045 Curious George

045 Curious George

Published: 9/9/2022

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Welcome to Storytime with Dad. Today we will be reading Curious George.

George is a monkey.

He lived in Africa.

He was a good little monkey and always very curious.

One day George saw a man. He had on a large yellow straw hat.

The man saw George too. “What a nice little monkey,” he thought. “I would like to take him home with me.”

He put his hat on the ground and, of course, George was curious. He came down from the tree to look at the large yellow hat. The hat had been on the man’s head. George thought it would be nice to have it on his own head.

He picked it up and put it on. The hat covered George’s head. He couldn’t see. The man picked him up quickly and popped him into a bag.

George was caught.

The man with the big yellow hat put George into a little boat, and a sailor rowed them both across the water to a big ship. George was sad, but he was still a little curious.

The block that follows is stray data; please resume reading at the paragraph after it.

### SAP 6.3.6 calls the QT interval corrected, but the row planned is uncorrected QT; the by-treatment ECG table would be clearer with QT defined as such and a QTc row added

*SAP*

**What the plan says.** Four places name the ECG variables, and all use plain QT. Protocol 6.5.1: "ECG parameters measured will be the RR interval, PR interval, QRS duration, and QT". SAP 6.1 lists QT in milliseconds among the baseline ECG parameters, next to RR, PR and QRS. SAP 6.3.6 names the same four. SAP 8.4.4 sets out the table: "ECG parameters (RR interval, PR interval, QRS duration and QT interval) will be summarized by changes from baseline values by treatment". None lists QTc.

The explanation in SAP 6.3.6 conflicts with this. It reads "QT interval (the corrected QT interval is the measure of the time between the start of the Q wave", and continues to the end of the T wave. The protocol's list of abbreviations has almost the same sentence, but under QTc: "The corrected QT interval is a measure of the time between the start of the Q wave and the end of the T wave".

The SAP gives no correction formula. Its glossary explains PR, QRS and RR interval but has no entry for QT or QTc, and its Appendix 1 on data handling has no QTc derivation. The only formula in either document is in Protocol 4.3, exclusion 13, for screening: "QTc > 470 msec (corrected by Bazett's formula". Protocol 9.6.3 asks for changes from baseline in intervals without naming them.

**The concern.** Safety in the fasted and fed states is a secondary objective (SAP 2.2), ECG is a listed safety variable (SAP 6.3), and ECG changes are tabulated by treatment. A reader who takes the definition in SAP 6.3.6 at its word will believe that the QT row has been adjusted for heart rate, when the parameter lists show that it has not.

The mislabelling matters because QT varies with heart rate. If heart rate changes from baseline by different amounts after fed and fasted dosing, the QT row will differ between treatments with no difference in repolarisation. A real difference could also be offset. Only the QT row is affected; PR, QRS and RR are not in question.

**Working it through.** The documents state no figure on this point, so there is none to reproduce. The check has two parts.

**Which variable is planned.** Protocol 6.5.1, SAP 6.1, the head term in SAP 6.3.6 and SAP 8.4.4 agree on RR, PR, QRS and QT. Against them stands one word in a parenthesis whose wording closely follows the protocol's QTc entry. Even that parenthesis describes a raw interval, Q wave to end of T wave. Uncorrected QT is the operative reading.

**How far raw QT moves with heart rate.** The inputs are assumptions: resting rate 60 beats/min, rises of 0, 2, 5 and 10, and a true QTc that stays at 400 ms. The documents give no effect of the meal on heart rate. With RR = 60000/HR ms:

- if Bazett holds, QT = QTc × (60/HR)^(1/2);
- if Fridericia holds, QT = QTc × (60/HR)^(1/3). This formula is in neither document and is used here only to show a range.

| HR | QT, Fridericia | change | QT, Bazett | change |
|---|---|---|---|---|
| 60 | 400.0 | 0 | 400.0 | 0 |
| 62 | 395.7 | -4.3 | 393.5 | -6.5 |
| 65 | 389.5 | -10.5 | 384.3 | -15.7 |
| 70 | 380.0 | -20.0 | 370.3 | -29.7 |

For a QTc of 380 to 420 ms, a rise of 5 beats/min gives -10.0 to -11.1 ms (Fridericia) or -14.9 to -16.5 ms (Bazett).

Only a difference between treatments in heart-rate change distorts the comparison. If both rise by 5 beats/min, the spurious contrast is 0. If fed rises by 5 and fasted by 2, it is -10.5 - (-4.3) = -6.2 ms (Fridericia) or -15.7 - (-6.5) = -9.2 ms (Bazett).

On the big ship, things began to happen. The man took off the bag.

George sat on a little stool and the man said, “George, I am going to take you to a big Zoo in a big city. You will like it there. Now run along and play, but don’t get into trouble.”

George promised to be good. But it is easy for little monkeys to forget. On the deck he found some sea gulls.

He wondered how they could fly. He was very curious.

Finally he HAD to try. It looked easy. But—oh, what happened! George fell out of the boat!

“WHERE IS GEORGE?”

The sailors looked and looked. At last they saw him struggling in the water, and almost all tired out. “Man overboard!” the sailors cried as they threw him a lifebelt.

George caught it and held on. At last he was safe on board. After that George was more careful to be a good monkey, until, at last, the long trip was over.

George said good-bye to the kind sailors, and he and the man with the yellow hat walked off the ship on to the shore and on into the city to the man’s house.

After a good meal George felt very tired. He crawled into bed and fell asleep at once. The next morning the man telephoned the Zoo.